Fiona Bouchier is one of our star students, featured in a series of media articles last year. This project was her third renovation in the outlying Frankston area of Melbourne since completing the 3-day Renovating for Profit workshop in 2014. She has since gone on to make a $67k net profit with a renovation in nearby Rosebud, on the Mornington Peninsula.
While she uses the RFP “cookie cutter” approach to renovating – essentially replicating the same materials and colour palette across all projects, to streamline costs and maximise profits – Fiona experimented with a few individual twists that really put her stamp on this 3-bedroom suburban home.
“I found this property before it was officially put on the market and the moment I stepped inside I knew it had great bones,” says Fiona of the clinker brick home that is typical of many in this popular bayside suburb. “At around 700 square metres, the land size was good, it had a garage and was fully fenced, which is ideal for families and pets.”
The property was beautifully bright and light, structurally sound, and therefore ideal for Fiona’s third “cosmetic flip”. As always, the trick was to get in, renovate and sell in the shortest time frame possible in order to minimise holding costs and quickly access the profits for the next renovation project. Fiona cleverly mapped out everything that needed doing before the 40-day settlement date, so she could get stuck into the renovation the minute she took possession. In under two months, she had it renovated and sold for a tidy profit! Here is how she went about it.
Let’s be practical
While there was no scope or need to add another bedroom, the property did cry out for a second bathroom and toilet, and fancy new kitchen, to make it a more practical home for family living. In order to do this, Fiona converted the original main bathroom at the rear of the house to an ensuite with double shower, additional toilet and vanity. This is now accessed via the walk-in robe of the rear master bedroom.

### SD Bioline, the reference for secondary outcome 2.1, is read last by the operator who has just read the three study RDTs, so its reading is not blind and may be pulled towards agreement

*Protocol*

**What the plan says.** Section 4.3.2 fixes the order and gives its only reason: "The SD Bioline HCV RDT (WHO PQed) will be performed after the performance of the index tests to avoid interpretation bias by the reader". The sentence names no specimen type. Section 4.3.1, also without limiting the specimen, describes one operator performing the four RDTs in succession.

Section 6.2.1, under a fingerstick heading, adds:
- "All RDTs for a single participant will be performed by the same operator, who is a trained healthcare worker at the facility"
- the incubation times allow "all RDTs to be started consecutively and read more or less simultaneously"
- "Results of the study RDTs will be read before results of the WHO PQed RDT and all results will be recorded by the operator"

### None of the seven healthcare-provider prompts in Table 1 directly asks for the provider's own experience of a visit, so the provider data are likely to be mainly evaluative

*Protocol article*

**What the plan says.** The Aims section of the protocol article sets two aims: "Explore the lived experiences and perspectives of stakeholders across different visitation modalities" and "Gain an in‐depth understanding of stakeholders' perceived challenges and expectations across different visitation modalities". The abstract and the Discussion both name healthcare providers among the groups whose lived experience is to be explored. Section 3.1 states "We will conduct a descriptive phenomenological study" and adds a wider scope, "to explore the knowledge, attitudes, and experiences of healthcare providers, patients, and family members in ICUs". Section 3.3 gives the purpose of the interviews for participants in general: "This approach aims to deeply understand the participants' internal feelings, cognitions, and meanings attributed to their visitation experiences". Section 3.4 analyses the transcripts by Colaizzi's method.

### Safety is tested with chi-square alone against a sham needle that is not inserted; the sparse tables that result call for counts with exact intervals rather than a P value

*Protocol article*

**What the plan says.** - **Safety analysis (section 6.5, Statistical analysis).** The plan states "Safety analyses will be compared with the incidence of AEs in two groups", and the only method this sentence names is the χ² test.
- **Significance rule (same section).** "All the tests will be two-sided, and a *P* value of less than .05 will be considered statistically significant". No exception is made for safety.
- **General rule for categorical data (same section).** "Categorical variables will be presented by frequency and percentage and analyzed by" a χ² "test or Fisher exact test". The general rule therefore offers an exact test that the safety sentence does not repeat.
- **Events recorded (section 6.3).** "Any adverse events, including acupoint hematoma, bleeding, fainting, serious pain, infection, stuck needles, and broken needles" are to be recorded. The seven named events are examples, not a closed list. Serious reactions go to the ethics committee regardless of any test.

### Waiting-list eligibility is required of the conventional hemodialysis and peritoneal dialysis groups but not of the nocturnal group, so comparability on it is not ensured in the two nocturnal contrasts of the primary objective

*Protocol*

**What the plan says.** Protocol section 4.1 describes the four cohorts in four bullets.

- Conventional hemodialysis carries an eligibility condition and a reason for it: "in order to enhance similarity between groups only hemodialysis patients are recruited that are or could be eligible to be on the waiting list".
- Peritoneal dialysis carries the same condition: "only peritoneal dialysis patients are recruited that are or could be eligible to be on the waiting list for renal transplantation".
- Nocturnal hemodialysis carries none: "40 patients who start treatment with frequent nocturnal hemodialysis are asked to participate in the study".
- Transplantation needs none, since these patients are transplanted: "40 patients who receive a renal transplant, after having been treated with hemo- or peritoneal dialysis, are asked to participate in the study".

This great value-adding move meant another bathroom needed to be extracted from the layout, without spending a fortune on plumbing. The answer was to convert the nearby laundry/shower room into a separate laundry and new bathroom. The existing separate toilet was retained and updated. With all the bathroom plumbing neatly consolidated at the rear of the house, the second significant change was the modern new family kitchen. A Kaboodle kitchen and laminate benchtop from Bunnings, at a cost of around $4000, replaced the original 1960s vintage kitchen. A butler’s pantry with abundant shelving sits on the opposite wall – a major drawcard for serious kitchen chefs. “I was hoping this would create a bit of wow factor as well as be a practical space for a wine fridge or mini freezer, microwave and appliances. It has a tiled splashback and barn doors, which mirrors the look of the laundry on the other side of the room,” says Fiona.
A major bonus were the beautiful Victorian Ash floors that lay under the tattered black and white vinyl, which polished up immaculately in a high-gloss. The offending butter-coloured walls and peanut butter trims were erased by a wash of white. Fiona chose Taubmans “Flokati” for the walls – “a great tinted white that provides good coverage over coloured surfaces”.
We’re on fire!
An old fireplace surround was made of dated brick, so Fiona concealed it under stunning Victorian Ash boards and painted the Coonara heater black to instantly modernise the look and blend it in with the new interior.
While the exterior already had good street appeal, with the character clinker brick and white window shutters, the circular driveway needed a revamp. “It was covered in a fine red scoria (similar to that used on tennis courts) and it all looked too red, so to soften this we spread lilydale topping over the driveway,” says Fiona. Apart from that, the landscaping consisted of new turf along the side garden and front, and mulching of the garden beds. The house purchase settled in February this year, and was renovated and sold by the end of March. It was bought for $490,000, Fiona estimates she spent around $35,000 on the renovation and the property sold for $647,000 – a fantastic testament to her precision planning and budgeting! “I’m now the biggest bargain hunter, finding perfectly good tiles at liquidators (the ones used in the bathrooms were $10 a square metre), new appliances and even a designer kitchen sink at the auction house, and generally hunting out great suppliers and retail sales,” says Fiona.